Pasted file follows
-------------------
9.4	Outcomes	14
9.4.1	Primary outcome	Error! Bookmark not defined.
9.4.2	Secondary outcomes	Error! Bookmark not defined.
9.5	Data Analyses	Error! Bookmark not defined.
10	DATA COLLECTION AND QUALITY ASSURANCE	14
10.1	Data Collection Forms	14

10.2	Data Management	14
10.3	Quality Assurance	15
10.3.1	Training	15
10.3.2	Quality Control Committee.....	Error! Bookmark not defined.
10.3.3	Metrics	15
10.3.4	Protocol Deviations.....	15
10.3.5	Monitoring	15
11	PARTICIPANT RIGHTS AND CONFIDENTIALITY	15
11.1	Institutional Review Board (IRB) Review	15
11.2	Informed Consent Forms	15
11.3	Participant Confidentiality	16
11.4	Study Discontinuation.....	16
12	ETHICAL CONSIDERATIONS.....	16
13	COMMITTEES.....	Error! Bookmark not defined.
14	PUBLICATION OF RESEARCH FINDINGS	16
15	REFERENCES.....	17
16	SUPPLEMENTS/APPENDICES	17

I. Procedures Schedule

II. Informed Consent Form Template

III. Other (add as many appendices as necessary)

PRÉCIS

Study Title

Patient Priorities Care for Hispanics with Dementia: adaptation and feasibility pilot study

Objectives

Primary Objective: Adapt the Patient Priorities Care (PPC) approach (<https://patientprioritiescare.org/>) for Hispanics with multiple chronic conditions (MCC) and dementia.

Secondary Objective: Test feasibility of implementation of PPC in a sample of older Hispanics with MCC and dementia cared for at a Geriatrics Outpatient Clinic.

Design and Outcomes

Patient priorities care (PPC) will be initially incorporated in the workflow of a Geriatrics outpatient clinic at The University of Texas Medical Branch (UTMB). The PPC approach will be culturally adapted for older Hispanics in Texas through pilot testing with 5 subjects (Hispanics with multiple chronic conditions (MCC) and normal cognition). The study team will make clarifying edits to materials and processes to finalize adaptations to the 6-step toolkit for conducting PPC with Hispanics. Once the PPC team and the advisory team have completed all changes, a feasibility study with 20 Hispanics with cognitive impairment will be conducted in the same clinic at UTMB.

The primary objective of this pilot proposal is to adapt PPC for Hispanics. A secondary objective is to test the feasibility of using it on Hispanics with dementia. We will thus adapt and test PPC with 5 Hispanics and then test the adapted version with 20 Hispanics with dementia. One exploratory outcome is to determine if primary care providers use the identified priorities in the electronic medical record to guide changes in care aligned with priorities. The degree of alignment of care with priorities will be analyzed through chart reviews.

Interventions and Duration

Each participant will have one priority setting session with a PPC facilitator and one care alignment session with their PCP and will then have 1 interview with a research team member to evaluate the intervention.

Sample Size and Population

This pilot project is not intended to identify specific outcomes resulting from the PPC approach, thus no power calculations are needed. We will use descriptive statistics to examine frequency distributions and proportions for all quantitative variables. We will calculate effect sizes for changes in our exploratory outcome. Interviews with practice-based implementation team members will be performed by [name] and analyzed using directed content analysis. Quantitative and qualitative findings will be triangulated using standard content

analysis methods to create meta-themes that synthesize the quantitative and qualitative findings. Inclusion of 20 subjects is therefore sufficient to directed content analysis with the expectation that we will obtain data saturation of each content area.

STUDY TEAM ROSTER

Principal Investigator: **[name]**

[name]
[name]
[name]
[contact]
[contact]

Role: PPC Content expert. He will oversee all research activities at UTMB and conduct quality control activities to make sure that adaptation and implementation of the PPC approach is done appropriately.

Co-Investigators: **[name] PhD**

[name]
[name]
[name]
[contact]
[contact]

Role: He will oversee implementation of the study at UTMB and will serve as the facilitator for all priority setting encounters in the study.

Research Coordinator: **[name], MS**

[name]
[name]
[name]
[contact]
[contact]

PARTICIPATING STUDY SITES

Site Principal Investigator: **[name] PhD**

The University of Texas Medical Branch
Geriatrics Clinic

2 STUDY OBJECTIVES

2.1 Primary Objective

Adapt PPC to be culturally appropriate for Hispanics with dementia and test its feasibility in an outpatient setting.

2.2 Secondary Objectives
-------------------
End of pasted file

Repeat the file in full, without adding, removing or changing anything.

9.4	Outcomes	14
9.4.1	Primary outcome	Error! Bookmark not defined.
9.4.2	Secondary outcomes	Error! Bookmark not defined.
9.5	Data Analyses	Error! Bookmark not defined.
10	DATA COLLECTION AND QUALITY ASSURANCE	14
10.1	Data Collection Forms	14

10.2	Data Management	14
10.3	Quality Assurance	15
10.3.1	Training	15
10.3.2	Quality Control Committee.....	Error! Bookmark not defined.
10.3.3	Metrics	15
10.3.4	Protocol Deviations.....	15
10.3.5	Monitoring	15
11	PARTICIPANT RIGHTS AND CONFIDENTIALITY	15
11.1	Institutional Review Board (IRB) Review	15
11.2	Informed Consent Forms	15
11.3	Participant Confidentiality	16
11.4	Study Discontinuation.....	16
12	ETHICAL CONSIDERATIONS.....	16
13	COMMITTEES.....	Error! Bookmark not defined.
14	PUBLICATION OF RESEARCH FINDINGS	16
15	REFERENCES.....	17
16	SUPPLEMENTS/APPENDICES	17

I. Procedures Schedule

II. Informed Consent Form Template

III. Other (add as many appendices as necessary)

PRÉCIS

Study Title

Patient Priorities Care for Hispanics with Dementia: adaptation and feasibility pilot study

Objectives

Primary Objective: Adapt the Patient Priorities Care (PPC) approach (<https://patientprioritiescare.org/>) for Hispanics with multiple chronic conditions (MCC) and dementia.

Secondary Objective: Test feasibility of implementation of PPC in a sample of older Hispanics with MCC and dementia cared for at a Geriatrics Outpatient Clinic.

Design and Outcomes

Patient priorities care (PPC) will be initially incorporated in the workflow of a Geriatrics outpatient clinic at The University of Texas Medical Branch (UTMB). The PPC approach will be culturally adapted for older Hispanics in Texas through pilot testing with 5 subjects (Hispanics with multiple chronic conditions (MCC) and normal cognition). The study team will make clarifying edits to materials and processes to finalize adaptations to the 6-step toolkit for conducting PPC with Hispanics. Once the PPC team and the advisory team have completed all changes, a feasibility study with 20 Hispanics with cognitive impairment will be conducted in the same clinic at UTMB.

The primary objective of this pilot proposal is to adapt PPC for Hispanics. A secondary objective is to test the feasibility of using it on Hispanics with dementia. We will thus adapt and test PPC with 5 Hispanics and then test the adapted version with 20 Hispanics with dementia. One exploratory outcome is to determine if primary care providers use the identified priorities in the electronic medical record to guide changes in care aligned with priorities. The degree of alignment of care with priorities will be analyzed through chart reviews.

Interventions and Duration

Each participant will have one priority setting session with a PPC facilitator and one care alignment session with their PCP and will then have 1 interview with a research team member to evaluate the intervention.

Sample Size and Population

This pilot project is not intended to identify specific outcomes resulting from the PPC approach, thus no power calculations are needed. We will use descriptive statistics to examine frequency distributions and proportions for all quantitative variables. We will calculate effect sizes for changes in our exploratory outcome. Interviews with practice-based implementation team members will be performed by [name] and analyzed using directed content analysis. Quantitative and qualitative findings will be triangulated using standard content

analysis methods to create meta-themes that synthesize the quantitative and qualitative findings. Inclusion of 20 subjects is therefore sufficient to directed content analysis with the expectation that we will obtain data saturation of each content area.

STUDY TEAM ROSTER

Principal Investigator: **[name]**

[name]
[name]
[name]
[contact]
[contact]

Role: PPC Content expert. He will oversee all research activities at UTMB and conduct quality control activities to make sure that adaptation and implementation of the PPC approach is done appropriately.

Co-Investigators: **[name] PhD**

[name]
[name]
[name]
[contact]
[contact]

Role: He will oversee implementation of the study at UTMB and will serve as the facilitator for all priority setting encounters in the study.

Research Coordinator: **[name], MS**

[name]
[name]
[name]
[contact]
[contact]

PARTICIPATING STUDY SITES

Site Principal Investigator: **[name] PhD**

The University of Texas Medical Branch
Geriatrics Clinic

2 STUDY OBJECTIVES

2.1 Primary Objective

Adapt PPC to be culturally appropriate for Hispanics with dementia and test its feasibility in an outpatient setting.

2.2 Secondary Objectives